Moses discovers books and a world of learning

A letter from PET learner Moses highlights the challenges and opportunities for a young black man discovering education in prison:

"At the age of 12 my mother died, I was separated from my sisters and I was placed in care. There was a complete breakdown of my original family unity. I was excluded from school at 12 years old with only my primary school reading and counting ability to work with. After being expelled I went to various centres and projects aimed at facilitating my return back to formal education and many care homes.

Stock image of PET learner in cellAs a young black male, prison was always going to be a possible destination; good, wholesome role models are few and far between. By 2003 when I was 18, I was sentenced to a 3 year and 9 month sentence in a young offenders' institute where my learning journey began.

The media likes to portray prison, especially YOIs, as easy places. The reality is I was housed on wings with young people serving sentences from 1-25 year life tariffs; volatile is the best description I can give. Hard times either make or break your character, the stressful environment breaks a lot of young people and it nearly broke my soul too.

Most teachers do a job in prisons that is undervalued but serves the public’s interest on so many levels. Some prisoners don’t get access to education, but of those that do, many learn.

Education brings knowledge and learning which changes the lives of people like me. I have never witnessed an attack on a teacher by an inmate, for me this proves that teachers are respected by prisoners.

In YOIs education is available but comes at a risk. Within education there are increased opportunities for conflict. A person either has a strong mind or strong affiliations to properly engage in learning. My lack of affiliation put me at a disadvantage but I adapted because although I did not know it at the time, I was strong minded.

I had no qualifications but the little reading ability I had opened up the world of books. The first book I picked up was ‘The road less travelled’ and the title has always stayed with me. I perceived my lack of academic knowledge as a big weakness. People always said I was bright but I didn’t take the comments on board as positive; I thought they were patronising. I continued to read and use the dictionary to help me learn meanings to words. My understanding and knowledge came mainly from day to day interactions that began to plant and nurture my learning.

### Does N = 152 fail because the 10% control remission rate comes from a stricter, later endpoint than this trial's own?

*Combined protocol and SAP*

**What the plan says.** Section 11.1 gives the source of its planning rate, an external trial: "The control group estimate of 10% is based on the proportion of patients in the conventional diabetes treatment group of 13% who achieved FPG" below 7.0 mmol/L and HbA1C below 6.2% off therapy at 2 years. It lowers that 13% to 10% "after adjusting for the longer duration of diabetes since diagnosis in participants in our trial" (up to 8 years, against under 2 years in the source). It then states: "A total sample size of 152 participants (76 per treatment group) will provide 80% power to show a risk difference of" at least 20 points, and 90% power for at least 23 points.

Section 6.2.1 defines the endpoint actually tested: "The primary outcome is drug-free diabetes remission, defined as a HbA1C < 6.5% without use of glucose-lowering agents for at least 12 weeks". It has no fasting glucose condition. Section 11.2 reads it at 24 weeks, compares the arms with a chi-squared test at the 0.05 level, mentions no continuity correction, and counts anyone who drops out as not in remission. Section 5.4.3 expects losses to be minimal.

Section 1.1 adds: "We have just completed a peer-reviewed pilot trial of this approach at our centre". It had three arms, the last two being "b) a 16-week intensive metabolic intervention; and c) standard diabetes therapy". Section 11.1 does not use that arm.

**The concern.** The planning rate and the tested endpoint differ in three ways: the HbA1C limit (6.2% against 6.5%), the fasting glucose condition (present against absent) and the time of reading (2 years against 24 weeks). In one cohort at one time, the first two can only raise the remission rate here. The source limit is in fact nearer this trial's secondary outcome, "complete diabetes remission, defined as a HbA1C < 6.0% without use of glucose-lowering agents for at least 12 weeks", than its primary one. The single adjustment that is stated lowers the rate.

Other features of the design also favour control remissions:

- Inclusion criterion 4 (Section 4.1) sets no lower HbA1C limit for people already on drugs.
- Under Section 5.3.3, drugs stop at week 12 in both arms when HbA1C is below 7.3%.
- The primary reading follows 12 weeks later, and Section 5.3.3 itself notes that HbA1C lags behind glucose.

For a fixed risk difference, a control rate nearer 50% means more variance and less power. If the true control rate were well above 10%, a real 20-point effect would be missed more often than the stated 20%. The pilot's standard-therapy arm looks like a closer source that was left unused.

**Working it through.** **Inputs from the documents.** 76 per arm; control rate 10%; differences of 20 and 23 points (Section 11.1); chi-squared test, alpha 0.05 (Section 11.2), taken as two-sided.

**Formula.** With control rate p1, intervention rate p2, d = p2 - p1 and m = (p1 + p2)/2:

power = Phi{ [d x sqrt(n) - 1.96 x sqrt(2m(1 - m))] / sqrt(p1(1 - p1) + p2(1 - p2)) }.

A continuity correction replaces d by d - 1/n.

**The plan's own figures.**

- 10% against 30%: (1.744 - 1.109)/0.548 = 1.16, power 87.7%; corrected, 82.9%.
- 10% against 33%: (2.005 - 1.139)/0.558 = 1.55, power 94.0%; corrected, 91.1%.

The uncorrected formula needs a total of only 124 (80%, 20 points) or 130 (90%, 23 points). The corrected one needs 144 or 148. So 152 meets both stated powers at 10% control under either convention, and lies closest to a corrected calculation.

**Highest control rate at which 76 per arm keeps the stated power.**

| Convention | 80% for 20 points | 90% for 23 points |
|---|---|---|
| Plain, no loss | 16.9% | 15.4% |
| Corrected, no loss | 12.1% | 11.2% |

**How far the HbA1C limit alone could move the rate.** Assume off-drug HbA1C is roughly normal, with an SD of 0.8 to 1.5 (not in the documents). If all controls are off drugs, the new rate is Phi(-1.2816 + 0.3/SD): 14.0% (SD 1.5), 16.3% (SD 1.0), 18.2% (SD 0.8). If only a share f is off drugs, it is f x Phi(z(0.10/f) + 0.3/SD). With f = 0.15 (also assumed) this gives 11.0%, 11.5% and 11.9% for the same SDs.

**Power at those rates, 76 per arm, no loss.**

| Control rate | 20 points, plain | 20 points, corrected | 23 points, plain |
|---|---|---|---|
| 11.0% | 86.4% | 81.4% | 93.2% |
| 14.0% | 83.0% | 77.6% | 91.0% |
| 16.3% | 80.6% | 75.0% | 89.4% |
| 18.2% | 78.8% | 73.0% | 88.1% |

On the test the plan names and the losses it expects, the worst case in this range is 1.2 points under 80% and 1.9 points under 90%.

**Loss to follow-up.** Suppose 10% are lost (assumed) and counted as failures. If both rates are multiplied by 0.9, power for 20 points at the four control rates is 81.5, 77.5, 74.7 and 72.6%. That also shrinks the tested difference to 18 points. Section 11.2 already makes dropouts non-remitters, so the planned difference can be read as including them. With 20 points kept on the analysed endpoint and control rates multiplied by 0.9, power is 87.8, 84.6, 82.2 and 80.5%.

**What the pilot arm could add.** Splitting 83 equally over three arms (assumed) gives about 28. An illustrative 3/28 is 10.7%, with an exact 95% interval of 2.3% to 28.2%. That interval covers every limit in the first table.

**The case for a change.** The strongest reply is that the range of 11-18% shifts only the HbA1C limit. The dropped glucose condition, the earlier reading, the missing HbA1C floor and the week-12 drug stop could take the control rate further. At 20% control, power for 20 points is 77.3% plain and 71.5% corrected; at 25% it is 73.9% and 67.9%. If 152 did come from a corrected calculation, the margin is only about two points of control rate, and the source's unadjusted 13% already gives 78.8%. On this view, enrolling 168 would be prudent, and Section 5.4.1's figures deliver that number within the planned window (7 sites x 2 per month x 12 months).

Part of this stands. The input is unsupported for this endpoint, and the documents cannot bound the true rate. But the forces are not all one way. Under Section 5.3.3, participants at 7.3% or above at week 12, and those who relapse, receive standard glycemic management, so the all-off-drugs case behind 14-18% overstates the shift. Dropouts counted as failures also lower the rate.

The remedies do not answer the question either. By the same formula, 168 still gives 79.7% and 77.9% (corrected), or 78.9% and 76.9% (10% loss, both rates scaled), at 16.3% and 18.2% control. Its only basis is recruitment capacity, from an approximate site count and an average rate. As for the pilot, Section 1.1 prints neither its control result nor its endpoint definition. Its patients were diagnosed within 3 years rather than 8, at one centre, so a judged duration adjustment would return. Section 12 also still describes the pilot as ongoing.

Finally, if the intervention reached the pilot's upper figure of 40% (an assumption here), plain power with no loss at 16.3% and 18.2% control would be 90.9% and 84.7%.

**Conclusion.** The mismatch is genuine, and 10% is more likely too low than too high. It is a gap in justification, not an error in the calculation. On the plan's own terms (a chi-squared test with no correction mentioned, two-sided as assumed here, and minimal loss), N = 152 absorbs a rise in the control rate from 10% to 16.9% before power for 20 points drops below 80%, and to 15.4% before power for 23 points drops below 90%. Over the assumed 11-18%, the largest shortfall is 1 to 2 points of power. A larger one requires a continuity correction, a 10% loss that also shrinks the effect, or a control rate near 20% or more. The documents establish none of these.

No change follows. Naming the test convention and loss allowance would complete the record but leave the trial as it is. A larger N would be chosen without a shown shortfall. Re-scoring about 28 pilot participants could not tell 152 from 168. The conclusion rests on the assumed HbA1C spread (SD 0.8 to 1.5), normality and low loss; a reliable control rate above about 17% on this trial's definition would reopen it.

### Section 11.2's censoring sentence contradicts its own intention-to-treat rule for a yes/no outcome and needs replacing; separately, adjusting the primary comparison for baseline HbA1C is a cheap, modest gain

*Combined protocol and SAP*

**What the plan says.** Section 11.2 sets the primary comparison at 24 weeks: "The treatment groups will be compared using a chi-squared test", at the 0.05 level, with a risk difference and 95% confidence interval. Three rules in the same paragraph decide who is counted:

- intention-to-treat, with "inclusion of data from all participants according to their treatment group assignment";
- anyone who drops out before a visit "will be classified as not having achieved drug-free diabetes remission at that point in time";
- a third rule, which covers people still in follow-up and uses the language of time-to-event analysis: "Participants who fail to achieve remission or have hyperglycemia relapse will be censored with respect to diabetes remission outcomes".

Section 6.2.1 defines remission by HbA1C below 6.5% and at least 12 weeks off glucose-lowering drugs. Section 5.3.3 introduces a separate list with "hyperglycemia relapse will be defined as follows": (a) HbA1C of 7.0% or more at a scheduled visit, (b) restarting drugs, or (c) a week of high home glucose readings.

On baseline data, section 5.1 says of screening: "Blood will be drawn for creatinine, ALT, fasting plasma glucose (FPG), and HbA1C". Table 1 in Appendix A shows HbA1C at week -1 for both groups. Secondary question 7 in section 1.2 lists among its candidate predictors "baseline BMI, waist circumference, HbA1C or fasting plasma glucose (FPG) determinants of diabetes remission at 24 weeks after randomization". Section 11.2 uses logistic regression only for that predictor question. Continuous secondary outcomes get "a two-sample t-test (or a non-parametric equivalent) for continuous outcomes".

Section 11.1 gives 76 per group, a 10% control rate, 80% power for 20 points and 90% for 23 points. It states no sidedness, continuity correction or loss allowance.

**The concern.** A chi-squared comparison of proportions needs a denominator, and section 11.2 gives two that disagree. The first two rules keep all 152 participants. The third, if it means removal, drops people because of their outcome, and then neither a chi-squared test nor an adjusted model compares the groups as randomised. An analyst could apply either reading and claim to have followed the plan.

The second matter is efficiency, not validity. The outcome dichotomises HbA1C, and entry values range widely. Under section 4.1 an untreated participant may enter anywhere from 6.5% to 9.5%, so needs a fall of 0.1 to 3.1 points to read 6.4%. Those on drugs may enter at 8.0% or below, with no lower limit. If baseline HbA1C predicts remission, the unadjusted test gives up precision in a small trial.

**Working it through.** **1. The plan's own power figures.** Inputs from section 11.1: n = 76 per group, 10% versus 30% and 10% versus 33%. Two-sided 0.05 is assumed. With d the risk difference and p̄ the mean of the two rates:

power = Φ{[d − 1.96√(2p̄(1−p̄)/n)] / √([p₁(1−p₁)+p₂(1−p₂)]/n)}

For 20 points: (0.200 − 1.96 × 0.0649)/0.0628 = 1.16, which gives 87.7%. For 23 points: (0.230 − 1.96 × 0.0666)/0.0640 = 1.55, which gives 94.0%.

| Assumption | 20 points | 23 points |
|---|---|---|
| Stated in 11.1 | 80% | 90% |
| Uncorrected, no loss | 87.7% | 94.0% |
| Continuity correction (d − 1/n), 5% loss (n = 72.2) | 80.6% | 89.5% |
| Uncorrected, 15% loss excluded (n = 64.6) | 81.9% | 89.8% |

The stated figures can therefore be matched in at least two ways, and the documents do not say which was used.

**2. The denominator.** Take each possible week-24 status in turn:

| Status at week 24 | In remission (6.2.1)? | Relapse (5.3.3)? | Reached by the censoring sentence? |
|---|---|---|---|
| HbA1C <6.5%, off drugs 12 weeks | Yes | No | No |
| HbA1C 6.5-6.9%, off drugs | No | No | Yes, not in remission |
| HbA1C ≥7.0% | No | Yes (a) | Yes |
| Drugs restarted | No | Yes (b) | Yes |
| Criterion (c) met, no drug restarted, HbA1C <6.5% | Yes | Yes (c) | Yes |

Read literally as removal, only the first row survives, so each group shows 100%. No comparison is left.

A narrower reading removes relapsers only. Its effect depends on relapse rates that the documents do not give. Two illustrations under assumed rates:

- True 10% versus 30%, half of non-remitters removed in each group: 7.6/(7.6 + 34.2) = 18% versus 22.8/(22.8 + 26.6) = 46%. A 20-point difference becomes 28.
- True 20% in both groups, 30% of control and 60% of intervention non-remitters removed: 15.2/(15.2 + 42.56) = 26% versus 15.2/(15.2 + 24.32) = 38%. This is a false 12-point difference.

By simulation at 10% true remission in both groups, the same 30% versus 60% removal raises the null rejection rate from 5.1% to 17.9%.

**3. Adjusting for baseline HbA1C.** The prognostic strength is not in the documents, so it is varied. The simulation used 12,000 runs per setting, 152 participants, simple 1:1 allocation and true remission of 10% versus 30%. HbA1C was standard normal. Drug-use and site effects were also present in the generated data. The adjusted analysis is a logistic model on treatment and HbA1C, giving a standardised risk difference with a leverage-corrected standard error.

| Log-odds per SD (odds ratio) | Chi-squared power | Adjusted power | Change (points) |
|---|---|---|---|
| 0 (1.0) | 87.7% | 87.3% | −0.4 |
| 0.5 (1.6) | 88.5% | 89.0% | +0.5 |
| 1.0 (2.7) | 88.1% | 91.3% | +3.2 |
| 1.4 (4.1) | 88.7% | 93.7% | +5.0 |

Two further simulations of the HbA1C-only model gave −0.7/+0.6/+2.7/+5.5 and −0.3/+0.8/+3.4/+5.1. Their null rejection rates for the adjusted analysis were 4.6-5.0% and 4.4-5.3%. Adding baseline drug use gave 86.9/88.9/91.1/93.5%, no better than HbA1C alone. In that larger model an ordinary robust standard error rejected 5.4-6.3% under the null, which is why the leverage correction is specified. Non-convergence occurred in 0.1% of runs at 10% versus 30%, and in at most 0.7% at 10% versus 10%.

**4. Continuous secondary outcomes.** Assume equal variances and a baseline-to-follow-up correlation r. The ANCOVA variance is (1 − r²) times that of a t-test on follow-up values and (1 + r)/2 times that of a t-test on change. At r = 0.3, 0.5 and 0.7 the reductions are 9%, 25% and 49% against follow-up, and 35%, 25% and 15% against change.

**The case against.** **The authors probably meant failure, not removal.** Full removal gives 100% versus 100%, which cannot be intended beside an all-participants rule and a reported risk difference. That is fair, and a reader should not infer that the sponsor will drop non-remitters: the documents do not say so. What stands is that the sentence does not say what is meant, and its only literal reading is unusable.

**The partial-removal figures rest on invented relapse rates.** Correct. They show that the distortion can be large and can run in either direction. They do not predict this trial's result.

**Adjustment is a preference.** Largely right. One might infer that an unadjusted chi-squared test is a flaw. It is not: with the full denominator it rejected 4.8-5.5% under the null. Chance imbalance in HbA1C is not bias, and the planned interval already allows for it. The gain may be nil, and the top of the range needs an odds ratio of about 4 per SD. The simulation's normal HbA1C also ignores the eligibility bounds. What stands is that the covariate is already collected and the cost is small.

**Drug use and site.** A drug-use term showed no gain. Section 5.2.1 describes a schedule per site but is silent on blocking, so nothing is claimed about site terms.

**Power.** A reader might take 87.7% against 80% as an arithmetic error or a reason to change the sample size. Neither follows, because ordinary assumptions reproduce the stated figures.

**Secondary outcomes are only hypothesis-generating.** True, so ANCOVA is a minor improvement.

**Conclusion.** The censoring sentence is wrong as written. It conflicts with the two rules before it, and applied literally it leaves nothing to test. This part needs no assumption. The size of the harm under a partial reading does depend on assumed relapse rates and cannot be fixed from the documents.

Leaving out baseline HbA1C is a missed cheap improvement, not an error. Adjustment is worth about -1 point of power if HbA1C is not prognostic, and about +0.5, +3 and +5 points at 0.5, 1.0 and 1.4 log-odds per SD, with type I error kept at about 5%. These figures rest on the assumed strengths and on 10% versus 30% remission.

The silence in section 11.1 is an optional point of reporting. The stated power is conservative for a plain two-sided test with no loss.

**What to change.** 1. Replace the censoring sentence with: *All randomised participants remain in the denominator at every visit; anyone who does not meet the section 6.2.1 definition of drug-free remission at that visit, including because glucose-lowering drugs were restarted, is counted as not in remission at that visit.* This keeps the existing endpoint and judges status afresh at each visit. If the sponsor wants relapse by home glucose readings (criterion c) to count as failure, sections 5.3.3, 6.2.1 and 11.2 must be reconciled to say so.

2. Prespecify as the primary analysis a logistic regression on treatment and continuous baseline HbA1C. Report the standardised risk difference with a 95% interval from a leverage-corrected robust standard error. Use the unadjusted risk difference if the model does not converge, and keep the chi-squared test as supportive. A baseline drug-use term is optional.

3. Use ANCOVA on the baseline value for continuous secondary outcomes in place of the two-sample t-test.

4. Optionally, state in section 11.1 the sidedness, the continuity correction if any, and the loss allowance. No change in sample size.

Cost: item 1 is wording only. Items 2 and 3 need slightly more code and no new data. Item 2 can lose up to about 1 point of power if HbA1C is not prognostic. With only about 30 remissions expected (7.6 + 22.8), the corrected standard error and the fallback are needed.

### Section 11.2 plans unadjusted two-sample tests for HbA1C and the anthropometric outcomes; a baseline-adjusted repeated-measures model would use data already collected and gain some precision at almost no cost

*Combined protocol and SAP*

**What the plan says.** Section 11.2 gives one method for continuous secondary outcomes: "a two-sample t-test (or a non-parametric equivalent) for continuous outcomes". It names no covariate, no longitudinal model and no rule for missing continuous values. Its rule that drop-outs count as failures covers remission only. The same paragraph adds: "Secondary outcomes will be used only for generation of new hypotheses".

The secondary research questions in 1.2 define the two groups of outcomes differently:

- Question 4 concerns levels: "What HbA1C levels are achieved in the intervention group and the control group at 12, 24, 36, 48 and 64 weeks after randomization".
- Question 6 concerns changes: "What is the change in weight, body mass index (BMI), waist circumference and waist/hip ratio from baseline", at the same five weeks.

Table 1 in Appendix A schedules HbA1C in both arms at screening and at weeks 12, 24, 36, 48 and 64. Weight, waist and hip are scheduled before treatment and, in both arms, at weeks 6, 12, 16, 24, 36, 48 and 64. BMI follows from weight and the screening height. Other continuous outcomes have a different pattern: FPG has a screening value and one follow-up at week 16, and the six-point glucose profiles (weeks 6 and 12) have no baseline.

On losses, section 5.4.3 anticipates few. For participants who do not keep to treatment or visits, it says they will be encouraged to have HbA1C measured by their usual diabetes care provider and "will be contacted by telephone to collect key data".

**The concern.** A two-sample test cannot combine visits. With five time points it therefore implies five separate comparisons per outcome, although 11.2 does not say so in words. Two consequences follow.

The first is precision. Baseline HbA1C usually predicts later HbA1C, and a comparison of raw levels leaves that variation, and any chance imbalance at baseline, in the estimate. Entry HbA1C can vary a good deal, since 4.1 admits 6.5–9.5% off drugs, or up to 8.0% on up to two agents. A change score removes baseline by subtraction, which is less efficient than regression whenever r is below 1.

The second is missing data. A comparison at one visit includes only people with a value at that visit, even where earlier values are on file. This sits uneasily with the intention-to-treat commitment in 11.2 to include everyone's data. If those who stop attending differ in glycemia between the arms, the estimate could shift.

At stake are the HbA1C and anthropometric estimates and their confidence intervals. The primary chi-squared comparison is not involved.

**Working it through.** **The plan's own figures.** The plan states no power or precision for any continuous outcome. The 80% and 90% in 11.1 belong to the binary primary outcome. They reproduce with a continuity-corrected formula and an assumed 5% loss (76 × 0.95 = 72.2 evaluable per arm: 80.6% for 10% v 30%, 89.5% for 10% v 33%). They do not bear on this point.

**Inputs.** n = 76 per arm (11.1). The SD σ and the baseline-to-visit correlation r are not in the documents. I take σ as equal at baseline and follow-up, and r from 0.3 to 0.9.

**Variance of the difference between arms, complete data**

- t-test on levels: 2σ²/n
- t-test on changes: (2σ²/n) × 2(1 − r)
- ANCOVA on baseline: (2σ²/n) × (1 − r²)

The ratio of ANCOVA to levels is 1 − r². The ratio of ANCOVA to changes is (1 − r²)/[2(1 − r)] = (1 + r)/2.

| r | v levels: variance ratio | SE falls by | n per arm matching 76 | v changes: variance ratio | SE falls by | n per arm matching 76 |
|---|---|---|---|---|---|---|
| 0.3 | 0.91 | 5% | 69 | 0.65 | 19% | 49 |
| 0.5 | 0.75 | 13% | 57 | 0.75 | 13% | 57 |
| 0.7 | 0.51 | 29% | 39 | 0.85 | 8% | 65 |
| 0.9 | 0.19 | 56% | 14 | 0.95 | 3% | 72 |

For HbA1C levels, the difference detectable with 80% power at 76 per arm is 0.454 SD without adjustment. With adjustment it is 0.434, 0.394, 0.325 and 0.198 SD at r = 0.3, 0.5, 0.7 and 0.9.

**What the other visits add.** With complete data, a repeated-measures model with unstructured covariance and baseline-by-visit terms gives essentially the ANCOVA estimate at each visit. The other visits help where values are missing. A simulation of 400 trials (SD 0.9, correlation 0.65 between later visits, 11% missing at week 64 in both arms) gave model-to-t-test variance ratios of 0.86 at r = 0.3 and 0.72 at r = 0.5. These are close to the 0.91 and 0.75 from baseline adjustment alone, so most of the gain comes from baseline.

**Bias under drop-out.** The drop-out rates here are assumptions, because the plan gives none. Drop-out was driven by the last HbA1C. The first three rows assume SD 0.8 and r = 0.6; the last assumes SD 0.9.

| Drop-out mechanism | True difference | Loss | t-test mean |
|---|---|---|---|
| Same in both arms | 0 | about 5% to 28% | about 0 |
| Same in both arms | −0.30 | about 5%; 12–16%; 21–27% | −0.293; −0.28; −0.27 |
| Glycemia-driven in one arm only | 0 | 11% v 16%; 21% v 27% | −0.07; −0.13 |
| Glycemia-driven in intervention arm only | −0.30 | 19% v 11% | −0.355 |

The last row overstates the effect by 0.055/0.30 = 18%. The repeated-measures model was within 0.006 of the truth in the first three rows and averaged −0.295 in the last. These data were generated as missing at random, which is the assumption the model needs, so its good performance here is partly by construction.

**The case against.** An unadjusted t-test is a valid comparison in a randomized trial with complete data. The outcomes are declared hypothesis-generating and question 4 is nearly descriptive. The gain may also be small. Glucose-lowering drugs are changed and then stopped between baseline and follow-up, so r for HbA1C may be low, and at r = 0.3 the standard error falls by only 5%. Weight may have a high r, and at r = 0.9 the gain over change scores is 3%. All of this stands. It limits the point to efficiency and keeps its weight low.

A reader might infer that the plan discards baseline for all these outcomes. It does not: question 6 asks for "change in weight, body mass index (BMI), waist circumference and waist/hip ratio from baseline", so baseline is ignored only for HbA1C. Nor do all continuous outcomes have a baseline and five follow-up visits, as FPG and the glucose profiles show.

Encouragement and support from teachers

It was no surprise that I was back in prison in 2006, just after finishing my licence period with probation. This time I was sentenced to an indeterminate sentence. This was where the actual learning started; I began a journey of studying and developing like never before. I have received a lot of encouragement and support from teachers, without which I would not have been able to last as long as I have on this path to get myself educated. It is like I woke up in prison. For the first time I was thinking properly, working out and overcoming challenges in a positive way that I believed in. From simple beginnings I completed level 1 and 2 adult literacy.

Completing those first courses opened doors for me where I discovered students studying distance learning courses and a new world of learning behind these walls. The best thing was being encouraged by teachers who believed I could do it at a time when I had no self-belief.

I was shown how to apply to PET and wrote for the first time in 2008 to apply to do an Open University (OU) Business module. My first application was not successful because of the level of IT access needed for the course but my second application to study a social science module was granted. I was delighted and very nervous.

Fighting to learn

I have finished 20 education courses and am on my way to completing my third OU module. After receiving funding from PET my learning journey has led me to have a better and confident outlook on life in general. However, on numerous occasions I struggled along the way. For example, when I did not finish a maths course I enrolled on and barely scraped through to complete the business module I learned a lot about self-determination.

Every prison I have been to takes a different approach to managing distance learning students. With each move I have had lengthy battles involving basic access to computers and identifying who is available for practical assistance. Factors like battling to access computers and the lack of tutorials have had a significant impact on my results. At times I felt justified to stop studying, but I remember how much work has been put in by myself and supportive people and I cannot waste the time and effort that has been invested so far.

Lack of role models for young black males

For a young black male, good, wholesome role models are few and far between. I have found redemption in trying to do things differently by studying and looking beyond myself and what I think I know about everything. Studying at this level requires a significant amount of determination that I never had before. The journey is slow and sometimes painful but the sense of achievement has been proof that it is all worth the effort.

I will always be grateful to all the teachers and librarians that have listened to my endless questioning and given their time to help me. I am also very grateful to PET which funds so many courses that play a vital role in transforming the lives of people like me. I think the world owes me nothing, in fact it’s a place that keeps on giving, I can only learn from what I get and try to give back what I enjoy receiving. I sincerely hope that changes to how learning is provided in prison do not deprive other people like me from receiving the vital help that has fuelled my progress on this learning journey."